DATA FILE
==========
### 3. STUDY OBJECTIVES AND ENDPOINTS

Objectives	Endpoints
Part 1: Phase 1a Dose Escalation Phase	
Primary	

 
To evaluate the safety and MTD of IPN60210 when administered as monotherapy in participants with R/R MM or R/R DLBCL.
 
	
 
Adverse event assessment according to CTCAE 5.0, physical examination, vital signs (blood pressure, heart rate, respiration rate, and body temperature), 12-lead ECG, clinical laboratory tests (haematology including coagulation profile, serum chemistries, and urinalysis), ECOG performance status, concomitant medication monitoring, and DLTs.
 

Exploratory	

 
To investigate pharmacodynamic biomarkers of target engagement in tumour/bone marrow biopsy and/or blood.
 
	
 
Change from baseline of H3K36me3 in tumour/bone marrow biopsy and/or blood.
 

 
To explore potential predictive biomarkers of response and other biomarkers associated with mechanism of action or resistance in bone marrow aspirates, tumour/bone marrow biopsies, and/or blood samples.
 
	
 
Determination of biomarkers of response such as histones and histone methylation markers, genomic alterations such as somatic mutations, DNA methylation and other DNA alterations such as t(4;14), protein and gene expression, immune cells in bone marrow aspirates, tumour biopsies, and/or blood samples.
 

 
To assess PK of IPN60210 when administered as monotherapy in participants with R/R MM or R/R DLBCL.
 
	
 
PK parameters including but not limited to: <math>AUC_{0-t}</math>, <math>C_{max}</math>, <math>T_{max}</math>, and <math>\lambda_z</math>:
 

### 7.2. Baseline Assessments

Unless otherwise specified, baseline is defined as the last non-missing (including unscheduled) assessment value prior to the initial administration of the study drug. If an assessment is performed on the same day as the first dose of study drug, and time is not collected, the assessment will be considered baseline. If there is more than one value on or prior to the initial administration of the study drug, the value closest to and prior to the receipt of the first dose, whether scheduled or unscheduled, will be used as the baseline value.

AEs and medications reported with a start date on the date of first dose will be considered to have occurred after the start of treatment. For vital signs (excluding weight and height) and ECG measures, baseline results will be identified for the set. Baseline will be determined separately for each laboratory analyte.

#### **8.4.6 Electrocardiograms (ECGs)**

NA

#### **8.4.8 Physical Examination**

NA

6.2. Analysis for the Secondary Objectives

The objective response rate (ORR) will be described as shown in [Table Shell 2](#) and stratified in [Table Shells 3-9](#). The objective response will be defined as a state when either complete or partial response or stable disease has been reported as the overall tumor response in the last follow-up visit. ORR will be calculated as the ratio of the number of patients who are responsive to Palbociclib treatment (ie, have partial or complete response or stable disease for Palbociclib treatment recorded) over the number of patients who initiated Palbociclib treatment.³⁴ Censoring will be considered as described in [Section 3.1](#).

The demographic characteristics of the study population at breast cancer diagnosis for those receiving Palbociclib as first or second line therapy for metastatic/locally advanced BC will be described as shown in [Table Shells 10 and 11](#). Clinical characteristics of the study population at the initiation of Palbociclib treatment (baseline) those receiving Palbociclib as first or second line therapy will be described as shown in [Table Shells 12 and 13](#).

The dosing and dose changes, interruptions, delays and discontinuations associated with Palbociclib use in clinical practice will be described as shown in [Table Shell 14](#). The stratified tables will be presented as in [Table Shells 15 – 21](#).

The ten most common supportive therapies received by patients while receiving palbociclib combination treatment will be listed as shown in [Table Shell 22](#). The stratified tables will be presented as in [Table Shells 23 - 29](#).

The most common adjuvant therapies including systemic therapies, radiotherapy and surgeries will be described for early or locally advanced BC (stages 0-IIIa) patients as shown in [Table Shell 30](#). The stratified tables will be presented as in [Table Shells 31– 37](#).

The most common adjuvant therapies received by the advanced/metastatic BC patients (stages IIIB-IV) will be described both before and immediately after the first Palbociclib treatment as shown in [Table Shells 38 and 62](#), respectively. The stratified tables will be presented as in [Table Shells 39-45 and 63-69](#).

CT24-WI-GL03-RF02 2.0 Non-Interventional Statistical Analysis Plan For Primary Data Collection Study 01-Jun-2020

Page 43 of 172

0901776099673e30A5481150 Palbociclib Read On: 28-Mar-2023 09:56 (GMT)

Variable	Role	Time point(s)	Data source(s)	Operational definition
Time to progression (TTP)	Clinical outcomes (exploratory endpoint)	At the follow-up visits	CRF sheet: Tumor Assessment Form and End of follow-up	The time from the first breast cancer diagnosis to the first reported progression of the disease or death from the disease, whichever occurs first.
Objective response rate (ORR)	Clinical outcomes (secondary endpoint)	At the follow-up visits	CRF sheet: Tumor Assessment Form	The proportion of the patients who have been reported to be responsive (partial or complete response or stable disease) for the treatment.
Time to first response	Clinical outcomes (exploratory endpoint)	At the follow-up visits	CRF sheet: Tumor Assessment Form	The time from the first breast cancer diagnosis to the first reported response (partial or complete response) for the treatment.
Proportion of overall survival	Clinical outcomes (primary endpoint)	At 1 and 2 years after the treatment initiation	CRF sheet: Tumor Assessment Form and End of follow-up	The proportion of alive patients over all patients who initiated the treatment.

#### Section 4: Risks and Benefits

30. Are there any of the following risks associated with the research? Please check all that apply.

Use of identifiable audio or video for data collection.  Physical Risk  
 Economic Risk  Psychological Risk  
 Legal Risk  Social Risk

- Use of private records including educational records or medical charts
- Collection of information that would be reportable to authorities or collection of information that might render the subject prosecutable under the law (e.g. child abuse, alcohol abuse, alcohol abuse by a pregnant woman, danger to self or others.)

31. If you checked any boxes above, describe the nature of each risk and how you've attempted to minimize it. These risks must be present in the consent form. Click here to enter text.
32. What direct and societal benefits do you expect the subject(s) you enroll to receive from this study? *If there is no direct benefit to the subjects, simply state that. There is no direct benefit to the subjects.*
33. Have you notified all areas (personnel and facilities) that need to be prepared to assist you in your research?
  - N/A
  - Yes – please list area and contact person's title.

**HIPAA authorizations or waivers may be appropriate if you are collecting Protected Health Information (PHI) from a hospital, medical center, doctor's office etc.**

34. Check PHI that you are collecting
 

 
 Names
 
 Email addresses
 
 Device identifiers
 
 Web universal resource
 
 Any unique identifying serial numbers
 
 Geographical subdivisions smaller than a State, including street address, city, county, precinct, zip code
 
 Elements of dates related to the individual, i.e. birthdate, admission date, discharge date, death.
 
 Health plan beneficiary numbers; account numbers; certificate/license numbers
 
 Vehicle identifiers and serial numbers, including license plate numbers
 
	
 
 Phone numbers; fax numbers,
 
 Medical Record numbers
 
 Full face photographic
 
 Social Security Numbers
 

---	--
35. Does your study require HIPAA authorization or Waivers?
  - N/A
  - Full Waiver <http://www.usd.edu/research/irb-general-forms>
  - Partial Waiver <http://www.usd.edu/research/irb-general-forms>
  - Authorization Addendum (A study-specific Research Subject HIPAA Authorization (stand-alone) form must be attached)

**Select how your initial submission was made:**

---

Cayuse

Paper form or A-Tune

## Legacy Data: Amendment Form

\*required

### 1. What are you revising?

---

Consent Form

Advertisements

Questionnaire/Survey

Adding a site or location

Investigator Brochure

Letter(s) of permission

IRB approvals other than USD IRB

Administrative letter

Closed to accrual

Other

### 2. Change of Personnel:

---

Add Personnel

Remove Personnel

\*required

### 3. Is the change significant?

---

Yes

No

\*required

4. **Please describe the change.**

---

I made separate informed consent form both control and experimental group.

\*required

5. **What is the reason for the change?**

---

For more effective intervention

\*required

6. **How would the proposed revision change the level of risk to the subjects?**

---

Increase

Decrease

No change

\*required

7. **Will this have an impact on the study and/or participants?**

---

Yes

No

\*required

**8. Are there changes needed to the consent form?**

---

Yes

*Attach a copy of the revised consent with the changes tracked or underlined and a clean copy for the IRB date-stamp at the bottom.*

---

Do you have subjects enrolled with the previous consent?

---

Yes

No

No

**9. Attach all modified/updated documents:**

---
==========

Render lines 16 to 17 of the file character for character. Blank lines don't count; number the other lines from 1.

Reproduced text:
AEs and medications reported with a start date on the date of first dose will be considered to have occurred after the start of treatment. For vital signs (excluding weight and height) and ECG measures, baseline results will be identified for the set. Baseline will be determined separately for each laboratory analyte.

#### **8.4.6 Electrocardiograms (ECGs)**